A phoneme is the smallest structural unit that distinguishes meaning in a language. Phonemes are not the physical segments themselves, but are cognitive abstractions or categorizations of them.
On the other hand, phones refer to the instances of phonemes in the actual utterances - i.e. the physical segments.
For example (from this article):
the words "madder" and "matter" obviously are composed of distinct phonemes; however, in american english, both words are pronounced almost identically, which means that their phones are the same, or at least very close in the acoustic domain.
The study of the pronunciation of words is part of the field of phonetics, the study of the speech sounds used in the languages of the world. We model the pronunciation of a word as a string of symbols which represent phones or segments. A phone is a speech sound; phones are represented with phonetic symbols that bear some resemblance to a letter in an alphabetic language like English.
If each word was pronounced with a fixed string of phones, each of which was pronounced the same in all contexts and by all speakers, the speech recognition and speech synthesis tasks would be really easy. Alas, the realization of words and phones varies massively depending on many factors. [...]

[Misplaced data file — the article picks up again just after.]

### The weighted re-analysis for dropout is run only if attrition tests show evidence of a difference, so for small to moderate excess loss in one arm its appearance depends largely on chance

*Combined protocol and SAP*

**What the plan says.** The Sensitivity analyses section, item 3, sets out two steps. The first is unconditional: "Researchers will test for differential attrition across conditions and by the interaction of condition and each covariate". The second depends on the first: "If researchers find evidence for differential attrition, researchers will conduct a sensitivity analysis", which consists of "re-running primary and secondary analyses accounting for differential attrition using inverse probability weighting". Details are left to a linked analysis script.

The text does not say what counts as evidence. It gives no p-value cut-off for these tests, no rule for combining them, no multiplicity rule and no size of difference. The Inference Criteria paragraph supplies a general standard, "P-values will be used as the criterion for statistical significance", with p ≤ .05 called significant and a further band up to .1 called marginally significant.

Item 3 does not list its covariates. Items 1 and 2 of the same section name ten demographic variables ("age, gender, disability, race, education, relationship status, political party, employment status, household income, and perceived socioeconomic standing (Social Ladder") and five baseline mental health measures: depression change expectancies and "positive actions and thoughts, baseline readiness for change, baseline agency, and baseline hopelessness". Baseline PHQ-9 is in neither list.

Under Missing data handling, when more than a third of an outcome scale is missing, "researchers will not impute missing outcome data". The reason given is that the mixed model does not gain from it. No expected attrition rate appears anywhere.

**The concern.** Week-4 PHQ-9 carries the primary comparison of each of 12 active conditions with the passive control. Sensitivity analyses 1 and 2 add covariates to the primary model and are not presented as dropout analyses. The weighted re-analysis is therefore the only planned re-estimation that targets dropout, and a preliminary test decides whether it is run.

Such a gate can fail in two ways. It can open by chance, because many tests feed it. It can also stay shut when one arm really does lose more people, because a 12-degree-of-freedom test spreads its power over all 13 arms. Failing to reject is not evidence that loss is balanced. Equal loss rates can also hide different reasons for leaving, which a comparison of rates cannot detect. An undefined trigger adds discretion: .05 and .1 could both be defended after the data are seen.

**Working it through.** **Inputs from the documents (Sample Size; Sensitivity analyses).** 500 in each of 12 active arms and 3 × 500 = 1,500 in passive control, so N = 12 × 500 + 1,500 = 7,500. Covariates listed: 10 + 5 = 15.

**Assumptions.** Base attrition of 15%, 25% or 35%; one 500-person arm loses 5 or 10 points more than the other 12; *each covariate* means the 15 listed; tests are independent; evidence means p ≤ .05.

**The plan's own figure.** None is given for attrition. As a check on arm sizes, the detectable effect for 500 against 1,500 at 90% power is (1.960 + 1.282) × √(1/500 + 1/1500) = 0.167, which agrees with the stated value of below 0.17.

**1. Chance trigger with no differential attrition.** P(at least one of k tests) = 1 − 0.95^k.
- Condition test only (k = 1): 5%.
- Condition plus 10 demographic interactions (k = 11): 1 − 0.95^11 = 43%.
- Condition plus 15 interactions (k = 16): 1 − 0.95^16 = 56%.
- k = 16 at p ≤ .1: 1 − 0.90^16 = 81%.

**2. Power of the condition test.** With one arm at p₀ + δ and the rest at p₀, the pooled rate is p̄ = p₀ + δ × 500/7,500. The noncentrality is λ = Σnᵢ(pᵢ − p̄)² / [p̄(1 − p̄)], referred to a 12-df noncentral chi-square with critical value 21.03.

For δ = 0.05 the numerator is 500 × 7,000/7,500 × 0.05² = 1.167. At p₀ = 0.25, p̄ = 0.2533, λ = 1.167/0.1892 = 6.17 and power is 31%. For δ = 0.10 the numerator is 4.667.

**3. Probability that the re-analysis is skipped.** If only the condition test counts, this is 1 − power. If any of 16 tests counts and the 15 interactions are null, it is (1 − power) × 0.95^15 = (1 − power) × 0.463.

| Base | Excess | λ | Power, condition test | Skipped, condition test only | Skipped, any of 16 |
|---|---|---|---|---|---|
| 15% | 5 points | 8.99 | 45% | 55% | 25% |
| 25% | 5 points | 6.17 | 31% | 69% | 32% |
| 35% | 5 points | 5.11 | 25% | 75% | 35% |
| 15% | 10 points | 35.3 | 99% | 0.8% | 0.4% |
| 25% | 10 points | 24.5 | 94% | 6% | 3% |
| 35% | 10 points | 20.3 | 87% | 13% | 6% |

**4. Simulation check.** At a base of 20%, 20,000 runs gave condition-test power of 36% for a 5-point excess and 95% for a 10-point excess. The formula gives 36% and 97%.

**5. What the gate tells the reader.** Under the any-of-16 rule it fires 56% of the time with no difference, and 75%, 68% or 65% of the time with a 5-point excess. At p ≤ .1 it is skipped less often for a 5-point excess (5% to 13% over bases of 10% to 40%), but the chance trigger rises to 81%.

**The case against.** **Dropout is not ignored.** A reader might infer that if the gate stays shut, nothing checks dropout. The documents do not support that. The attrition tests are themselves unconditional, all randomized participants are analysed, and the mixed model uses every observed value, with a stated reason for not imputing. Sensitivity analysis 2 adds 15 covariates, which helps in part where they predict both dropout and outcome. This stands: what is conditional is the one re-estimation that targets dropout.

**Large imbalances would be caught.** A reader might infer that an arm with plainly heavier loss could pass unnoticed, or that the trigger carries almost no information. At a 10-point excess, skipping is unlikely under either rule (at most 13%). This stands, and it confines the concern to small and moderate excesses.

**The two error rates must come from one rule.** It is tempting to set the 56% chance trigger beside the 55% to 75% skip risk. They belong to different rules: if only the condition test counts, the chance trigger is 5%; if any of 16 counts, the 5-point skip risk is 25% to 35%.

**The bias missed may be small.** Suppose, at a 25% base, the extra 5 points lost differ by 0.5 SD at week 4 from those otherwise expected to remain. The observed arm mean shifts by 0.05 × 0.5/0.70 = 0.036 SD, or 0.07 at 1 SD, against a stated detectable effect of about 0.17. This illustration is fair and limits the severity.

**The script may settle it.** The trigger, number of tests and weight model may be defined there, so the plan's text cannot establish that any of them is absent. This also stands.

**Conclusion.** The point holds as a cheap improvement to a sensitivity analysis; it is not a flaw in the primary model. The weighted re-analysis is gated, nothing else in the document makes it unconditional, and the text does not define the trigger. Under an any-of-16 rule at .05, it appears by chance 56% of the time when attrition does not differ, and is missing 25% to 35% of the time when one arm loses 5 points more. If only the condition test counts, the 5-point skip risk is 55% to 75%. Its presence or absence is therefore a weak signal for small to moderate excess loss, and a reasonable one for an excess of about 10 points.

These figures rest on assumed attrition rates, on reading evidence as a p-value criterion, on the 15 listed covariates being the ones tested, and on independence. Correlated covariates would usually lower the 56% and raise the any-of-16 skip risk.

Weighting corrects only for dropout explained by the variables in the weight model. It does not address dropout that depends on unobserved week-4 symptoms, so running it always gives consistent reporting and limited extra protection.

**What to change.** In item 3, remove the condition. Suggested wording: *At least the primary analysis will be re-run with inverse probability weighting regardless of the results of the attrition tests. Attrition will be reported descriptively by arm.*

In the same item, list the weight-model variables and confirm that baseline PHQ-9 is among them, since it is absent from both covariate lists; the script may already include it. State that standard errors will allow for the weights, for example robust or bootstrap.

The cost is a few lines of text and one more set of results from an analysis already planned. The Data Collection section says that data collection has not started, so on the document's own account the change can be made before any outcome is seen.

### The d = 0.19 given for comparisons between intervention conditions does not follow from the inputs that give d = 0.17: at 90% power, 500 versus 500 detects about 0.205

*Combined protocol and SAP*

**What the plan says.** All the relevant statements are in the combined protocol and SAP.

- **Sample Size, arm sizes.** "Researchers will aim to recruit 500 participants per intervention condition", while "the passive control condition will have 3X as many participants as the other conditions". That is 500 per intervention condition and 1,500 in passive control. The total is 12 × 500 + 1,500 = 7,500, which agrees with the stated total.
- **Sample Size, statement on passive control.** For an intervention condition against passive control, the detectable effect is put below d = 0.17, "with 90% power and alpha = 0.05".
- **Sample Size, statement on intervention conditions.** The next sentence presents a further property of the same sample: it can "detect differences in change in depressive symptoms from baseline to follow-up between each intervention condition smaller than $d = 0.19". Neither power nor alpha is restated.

How can we model and predict this extensive variation? One useful tool is the assumption that what is mentally represented in the speaker's mind are abstract categories rather than phones in all their gory phonetic detail. For example consider the different pronunciations of [t] in the words tunafish and starfish. The [t] of tunafish is aspirated. [...] a [t] following an initial [s] is unaspirated; [...] There are other contextual variants of [t]. For example, when [t] occurs between two vowels, particularly when the first is stressed, it is often pronounced as a tap. [like the "t" in the word "buttercup"...]
In both linguistics and in speech processing, we use abstract classes to capture the similarity among all these [t]s. The simplest abstract class is called the phoneme, and its different surface realizations in different contexts are called allophones. [...]